By Bob Tita
Deere & Co. raised expectations for profits next year, anticipating that higher crop prices will lead to improving demand from U.S. farmers for its tractors and harvesting combines.
Dry weather in the U.S. this summer contributed to a less robust harvest than anticipated, as demand for wheat, soybeans and corn rose due to higher consumption of dinners and baked goods at home during the coronavirus pandemic. That helped to shrink grain stockpiles and pushed up crop prices, which have also benefited this year from rising exports.
For Deere, the result is a better outlook for demand from farmers for its green-and-yellow machinery. The company on Wednesday predicted world-wide sales of its farm and landscaping equipment will rise by 10% to 15% next year.
"We are seeing demand pick up," said Joshua Jepsen, director of investor relations, during a conference call. "We're seeing that in our early order programs and the large tractor order book."
Deere said it expects net income next year in a range of $3.6 billion to $4 billion. It earned $2.75 billion in fiscal 2020, which ended Nov. 1. Analysts were expecting the company to forecast income of $3.36 billion for 2021.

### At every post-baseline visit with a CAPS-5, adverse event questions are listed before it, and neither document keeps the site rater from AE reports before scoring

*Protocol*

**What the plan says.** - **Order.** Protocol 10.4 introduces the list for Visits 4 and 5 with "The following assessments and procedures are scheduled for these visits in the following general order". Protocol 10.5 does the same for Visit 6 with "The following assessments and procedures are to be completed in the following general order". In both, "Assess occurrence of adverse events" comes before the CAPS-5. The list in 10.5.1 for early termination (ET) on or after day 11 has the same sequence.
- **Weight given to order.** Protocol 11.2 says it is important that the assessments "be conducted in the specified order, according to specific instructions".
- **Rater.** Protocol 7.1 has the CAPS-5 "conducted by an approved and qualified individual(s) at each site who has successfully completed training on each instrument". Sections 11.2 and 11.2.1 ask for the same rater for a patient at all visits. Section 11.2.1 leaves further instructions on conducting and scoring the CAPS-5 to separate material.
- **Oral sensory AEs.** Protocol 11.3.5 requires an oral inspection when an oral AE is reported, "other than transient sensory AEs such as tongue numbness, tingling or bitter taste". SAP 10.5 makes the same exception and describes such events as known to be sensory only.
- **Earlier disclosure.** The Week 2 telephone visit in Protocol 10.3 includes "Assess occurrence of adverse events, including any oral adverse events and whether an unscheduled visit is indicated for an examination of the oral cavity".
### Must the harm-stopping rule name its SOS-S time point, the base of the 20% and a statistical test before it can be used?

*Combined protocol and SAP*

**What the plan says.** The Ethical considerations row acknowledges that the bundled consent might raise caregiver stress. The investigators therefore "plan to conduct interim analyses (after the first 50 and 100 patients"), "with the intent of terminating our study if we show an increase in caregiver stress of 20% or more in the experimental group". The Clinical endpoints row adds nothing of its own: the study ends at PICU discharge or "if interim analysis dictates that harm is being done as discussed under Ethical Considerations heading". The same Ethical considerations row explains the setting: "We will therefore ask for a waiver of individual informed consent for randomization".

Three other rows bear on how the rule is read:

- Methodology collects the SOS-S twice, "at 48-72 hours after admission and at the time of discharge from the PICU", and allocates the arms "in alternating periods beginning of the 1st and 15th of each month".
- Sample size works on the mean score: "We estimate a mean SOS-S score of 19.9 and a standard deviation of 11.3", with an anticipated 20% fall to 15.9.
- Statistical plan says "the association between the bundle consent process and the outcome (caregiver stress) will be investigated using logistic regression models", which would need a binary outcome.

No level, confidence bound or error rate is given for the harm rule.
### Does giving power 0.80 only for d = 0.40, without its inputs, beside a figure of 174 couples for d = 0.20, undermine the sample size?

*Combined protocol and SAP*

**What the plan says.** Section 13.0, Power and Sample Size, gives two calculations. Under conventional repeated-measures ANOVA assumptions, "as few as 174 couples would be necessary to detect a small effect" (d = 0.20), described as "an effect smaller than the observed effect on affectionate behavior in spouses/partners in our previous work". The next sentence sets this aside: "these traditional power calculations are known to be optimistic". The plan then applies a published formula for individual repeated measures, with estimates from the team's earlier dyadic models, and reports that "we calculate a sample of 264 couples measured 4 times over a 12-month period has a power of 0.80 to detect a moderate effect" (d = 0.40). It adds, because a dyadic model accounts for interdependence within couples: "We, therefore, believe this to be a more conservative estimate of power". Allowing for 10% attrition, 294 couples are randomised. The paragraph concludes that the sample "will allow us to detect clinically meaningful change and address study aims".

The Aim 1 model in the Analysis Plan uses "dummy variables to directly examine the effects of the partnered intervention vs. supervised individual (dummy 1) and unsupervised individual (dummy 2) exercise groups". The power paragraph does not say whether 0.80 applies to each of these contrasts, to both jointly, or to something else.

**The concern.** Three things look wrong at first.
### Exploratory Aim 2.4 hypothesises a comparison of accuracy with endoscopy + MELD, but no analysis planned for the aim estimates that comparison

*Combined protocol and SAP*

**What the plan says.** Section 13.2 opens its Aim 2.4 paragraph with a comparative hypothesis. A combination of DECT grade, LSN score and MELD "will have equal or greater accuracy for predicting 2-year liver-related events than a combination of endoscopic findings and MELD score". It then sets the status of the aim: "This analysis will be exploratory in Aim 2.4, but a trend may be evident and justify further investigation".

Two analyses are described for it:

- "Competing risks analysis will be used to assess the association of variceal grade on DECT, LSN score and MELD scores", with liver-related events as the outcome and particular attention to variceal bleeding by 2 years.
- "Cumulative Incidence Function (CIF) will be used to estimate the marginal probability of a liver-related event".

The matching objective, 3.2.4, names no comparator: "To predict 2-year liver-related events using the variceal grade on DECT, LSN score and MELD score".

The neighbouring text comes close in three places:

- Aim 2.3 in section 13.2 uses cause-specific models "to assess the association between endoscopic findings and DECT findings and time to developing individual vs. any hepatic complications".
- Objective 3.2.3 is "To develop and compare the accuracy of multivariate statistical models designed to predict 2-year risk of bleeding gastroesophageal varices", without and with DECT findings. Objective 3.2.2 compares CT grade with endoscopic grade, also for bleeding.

Shares fell slightly to $259.05. The stock is up 54% this year, compared with 14% increase in the S&P 500 index.
The Moline, Ill.-based maker of tractors reported a 5% increase in profit for its latest quarter, despite a 1% decline in equipment sales compared with the same period last year. The company reported net income of $757 million for the quarter, or $2.39 a share, compared with $722 million, $2.27 a share, during the same period last year.
Net equipment sales, including Deere's construction and forestry machinery, were $8.65 billion. Analysts were expecting earnings of $1.49 a share and $7.56 billion of equipment sales, according to FactSet.
Write to Bob Tita at email@example.com
(END) Dow Jones Newswires